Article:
Responses to AIDS as told through posters

A collection of “more than 6,200 posters in 60 languages from 100-plus countries” regarding AIDS is being made available to the public through a website. Here is what these posters can tell us:

Well, naturally, you would think about it as medical history since AIDS was then a uniformly fatal disease. But the reason it’s more important as social history is because, if you look at a whole lot of the posters, you will see how different countries approached the subject. Here you’re dealing with a new disease, dealing with the closeted subject of sex, and it was really amazing to see the variation from country to country and even from groups within a country. To me, that’s by far the most striking thing about the collection.

Generally speaking, in the United States, the posters were less interesting because they had to be neutral. They had to be careful not to offend some group or some sensibility so the best American posters were usually put up by private organizations. Abroad, that wasn’t quite as true. There were some good ones that the CDC put out. One shows a young woman sitting on a chair dressed from the waist down, her legs are crossed, and it says, “A sure way not to get AIDS.” Another one, my children’s favorite, shows a young man and woman necking through the back window of a car. It says, “Vanessa was in a fatal car accident last night. Only she doesn’t know it yet.”…

The watershed was October 1986 when Surgeon General [C. Everett] Koop published his AIDS report. That totally changed the picture. That was the beginning of a huge outpouring of posters all over the world, not just the United States. He really made [it acceptable] to talk about using condoms. If you look at The New York Times, the word “condom” I don’t think appeared until the mid 1980s. I may be mistaken but it certainly didn’t appear very early.

This sounds like a very interesting collection which would be useful for examining two things:

1. How the medical knowledge was translated into cultural narratives across different countries. As the cited part above suggests, this public message would need to fit with cultural messages regarding sex and diseases. It is also interesting to think in which countries and settings posters are very effective ways for disseminating information as opposed to other options like television or radio shows and commercials, public service announcements in various forms, or through state influenced facilities like schools and hospitals.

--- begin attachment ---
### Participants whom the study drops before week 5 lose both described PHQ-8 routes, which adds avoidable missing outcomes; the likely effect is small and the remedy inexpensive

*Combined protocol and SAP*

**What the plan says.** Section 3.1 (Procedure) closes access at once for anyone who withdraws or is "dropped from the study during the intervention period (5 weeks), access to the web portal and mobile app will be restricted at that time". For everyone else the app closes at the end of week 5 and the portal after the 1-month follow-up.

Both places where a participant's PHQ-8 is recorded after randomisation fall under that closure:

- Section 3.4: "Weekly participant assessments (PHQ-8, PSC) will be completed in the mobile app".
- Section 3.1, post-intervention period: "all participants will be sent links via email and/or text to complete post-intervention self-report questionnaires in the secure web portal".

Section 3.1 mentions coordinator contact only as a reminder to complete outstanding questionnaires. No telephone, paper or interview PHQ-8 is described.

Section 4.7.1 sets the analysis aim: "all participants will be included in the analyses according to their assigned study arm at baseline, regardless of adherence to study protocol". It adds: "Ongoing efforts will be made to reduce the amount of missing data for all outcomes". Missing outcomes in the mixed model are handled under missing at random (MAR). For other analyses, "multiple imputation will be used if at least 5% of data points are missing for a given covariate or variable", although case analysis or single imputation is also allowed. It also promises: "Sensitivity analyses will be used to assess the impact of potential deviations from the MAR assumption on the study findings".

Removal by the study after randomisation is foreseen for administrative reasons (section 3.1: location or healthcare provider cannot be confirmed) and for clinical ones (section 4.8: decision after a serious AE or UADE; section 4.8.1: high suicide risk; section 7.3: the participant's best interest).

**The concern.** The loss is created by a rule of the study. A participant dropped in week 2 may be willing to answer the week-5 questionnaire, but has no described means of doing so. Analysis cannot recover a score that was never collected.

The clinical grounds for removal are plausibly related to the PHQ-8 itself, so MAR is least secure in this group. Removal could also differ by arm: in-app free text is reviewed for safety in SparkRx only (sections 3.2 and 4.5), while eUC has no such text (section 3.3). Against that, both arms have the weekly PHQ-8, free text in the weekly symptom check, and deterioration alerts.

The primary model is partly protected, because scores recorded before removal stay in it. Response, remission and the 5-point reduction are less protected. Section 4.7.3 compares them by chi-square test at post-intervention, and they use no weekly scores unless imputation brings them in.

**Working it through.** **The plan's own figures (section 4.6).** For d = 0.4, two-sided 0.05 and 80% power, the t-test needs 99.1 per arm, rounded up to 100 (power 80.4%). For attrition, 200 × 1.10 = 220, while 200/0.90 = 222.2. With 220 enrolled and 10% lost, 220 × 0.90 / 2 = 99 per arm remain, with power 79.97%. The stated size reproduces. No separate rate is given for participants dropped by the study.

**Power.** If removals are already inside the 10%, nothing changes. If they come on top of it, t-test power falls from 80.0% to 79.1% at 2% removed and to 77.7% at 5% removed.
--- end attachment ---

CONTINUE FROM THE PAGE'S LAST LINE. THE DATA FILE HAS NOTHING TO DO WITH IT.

2. How the cultural message changed over time, particularly as medical knowledge improved and the public became more educated. For example, did more recent posters have to be more edgy in order to remind people that AIDS is still something they should be concerned about?

This may just make a great example for a class session on medical sociology.

As a side note, I wonder if there is much interest in posters among historians, art museums, and those interested in social history. Earlier this year, I saw an extensive exhibit at the Art Institute in Chicago of TASS (the “Soviet press agency”) posters during World War II. The exhibit was quite interesting as the posters combined art with text and design in creating a negative cultural image of Germans. Are posters primarily a mid to late 20th century phenomenon and how much can they tell us about the larger society compared to other media options?

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